FOM: Using Universes? The expert speaks again
Colin McLarty
cxm7 at po.cwru.edu
Fri Apr 9 17:34:25 EDT 1999
Now we are getting somewhere. Well, naturally I like the expert's
remark:
>1. This statement of McLarty is true:
>
>> They [Universes] are not formally indispensible to the number
>>theoretic results. That has long been clear to mathematicians
>>and I said it in my first post on this thread. They are in fact
>>present in virtually all cohomological number theory today
>>including at least one key reference in Wiles's proof of the
>>semi-stable Taniyama-Shimura.
I disagree about two nuances of the expert's claim:
>2. This statement of Friedman is true:
>
>>>*The use of universes in FLT - or any serious number theory - has never,
>>>even remotely, been any kind of issue. Nobody who understands such proofs
>>>does anything but think about very small structures from the start till the
>>>end. The number theorists are perfectly well aware of this. And they didn't
>>>have to do any work to eliminate large structures.*
Historical nuance: universes were a clear and present issue to
Grothendieck, Deligne as they first created the cohomology of schemes, and
they thought about large structures as part of their serious number theory.
You can see this in the SGAs.
Practical nuance: even today number theorists who understand the
proofs do also think, for convenience, about large structures such as the
category of Abelian sheaves on a given scheme--only they do not think hard
about it. It is quite routine and they know they could avoid it even as a
routine. They teach the large structures to students as you can see in
MODULAR FORMS AND FERMAT'S LAST THEOREM or any introduction to etale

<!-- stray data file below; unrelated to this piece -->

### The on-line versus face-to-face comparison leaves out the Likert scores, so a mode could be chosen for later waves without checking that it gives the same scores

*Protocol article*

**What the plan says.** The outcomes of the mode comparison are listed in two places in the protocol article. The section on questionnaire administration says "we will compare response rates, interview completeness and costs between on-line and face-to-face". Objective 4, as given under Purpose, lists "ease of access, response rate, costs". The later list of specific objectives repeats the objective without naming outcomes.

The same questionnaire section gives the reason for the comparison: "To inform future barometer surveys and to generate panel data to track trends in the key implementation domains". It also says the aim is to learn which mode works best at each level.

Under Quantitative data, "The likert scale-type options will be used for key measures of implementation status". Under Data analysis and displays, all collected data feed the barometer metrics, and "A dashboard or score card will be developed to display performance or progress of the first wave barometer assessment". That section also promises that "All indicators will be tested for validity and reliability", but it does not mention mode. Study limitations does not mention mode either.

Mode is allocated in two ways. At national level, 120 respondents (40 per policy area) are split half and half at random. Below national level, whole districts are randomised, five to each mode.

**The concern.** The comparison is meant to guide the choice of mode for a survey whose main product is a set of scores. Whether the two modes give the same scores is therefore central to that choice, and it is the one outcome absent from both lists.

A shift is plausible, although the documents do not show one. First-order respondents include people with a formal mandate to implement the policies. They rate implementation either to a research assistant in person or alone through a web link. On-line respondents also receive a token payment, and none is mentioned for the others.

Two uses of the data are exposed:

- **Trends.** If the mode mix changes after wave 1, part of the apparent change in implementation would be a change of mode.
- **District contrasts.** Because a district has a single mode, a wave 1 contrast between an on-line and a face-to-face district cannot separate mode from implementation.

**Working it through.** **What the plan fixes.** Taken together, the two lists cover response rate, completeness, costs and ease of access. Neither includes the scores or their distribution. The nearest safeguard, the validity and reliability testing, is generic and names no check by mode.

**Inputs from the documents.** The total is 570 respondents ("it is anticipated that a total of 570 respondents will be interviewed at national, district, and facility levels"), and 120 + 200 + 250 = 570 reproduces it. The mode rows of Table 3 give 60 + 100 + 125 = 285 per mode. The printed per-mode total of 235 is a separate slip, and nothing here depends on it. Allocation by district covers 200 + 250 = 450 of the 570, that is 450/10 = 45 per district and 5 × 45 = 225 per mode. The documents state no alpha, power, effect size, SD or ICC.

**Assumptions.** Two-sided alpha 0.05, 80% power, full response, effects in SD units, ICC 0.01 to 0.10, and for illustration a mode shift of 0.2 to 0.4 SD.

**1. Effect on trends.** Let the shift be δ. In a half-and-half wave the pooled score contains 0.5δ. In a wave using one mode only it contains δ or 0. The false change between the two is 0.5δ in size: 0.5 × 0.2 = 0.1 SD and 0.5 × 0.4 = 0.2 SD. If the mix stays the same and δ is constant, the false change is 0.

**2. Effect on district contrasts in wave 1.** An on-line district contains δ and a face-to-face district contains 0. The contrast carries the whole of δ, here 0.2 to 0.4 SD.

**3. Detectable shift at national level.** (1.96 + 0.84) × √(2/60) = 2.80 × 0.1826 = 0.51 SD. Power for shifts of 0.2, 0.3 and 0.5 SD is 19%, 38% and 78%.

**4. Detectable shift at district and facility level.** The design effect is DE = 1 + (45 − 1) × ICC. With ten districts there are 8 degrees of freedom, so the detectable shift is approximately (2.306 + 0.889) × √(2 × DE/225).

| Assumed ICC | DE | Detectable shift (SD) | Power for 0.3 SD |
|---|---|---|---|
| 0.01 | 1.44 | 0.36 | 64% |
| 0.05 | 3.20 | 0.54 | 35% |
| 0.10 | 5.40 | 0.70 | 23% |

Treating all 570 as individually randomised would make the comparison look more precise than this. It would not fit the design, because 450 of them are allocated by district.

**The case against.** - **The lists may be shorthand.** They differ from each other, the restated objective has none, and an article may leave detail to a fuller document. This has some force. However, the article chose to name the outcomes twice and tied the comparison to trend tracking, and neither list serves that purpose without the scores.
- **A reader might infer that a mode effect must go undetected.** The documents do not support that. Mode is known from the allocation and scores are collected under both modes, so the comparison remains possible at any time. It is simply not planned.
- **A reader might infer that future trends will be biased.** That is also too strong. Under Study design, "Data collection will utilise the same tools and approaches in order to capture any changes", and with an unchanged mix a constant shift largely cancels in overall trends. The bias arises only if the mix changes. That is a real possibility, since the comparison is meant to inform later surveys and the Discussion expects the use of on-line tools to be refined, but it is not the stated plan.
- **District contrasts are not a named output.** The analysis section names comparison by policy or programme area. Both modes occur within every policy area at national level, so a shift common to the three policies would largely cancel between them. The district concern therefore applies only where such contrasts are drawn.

cohomology--or in Johan de Jong's course on etale cohomology two years ago
at Harvard.
Certainly the very small structures are "where the action is" in the
number theoretic proofs.
I say Friedman's analogy [with using vast set theory to introduce
algebraic numbers] fails in the historical and practical senses. Algebraic
numbers were not discovered using Friedman's parody. No one today would
refer to Friedman's parody in a proof in algebraic number theory, nor teach
it to students.
Friedman gets to the crux of my differences with him when he says:
>You are simply trying to ascribe foundational significance where there is
>none.
I am precisely NOT ascribing Friedman's kind of foundational significance to
them. I have said all along that they are formally dispensible. I am saying
there is also a historical, practical aspect to foundations: What ideas did
people need in order to create this theory?--though perhaps they can be
eliminated in hindsight. And what ideas do people need to work with a
theory?--though perhaps they can be eliminated in principle.
Someone could argue that those historical/practical issues can never be made
clear enough to matter. That could be a valuable argument to get into. But
to use universes in number theory as an example, we must agree that
universes are in historical and practical fact used in number theory. I take
it that we now have that agreement.
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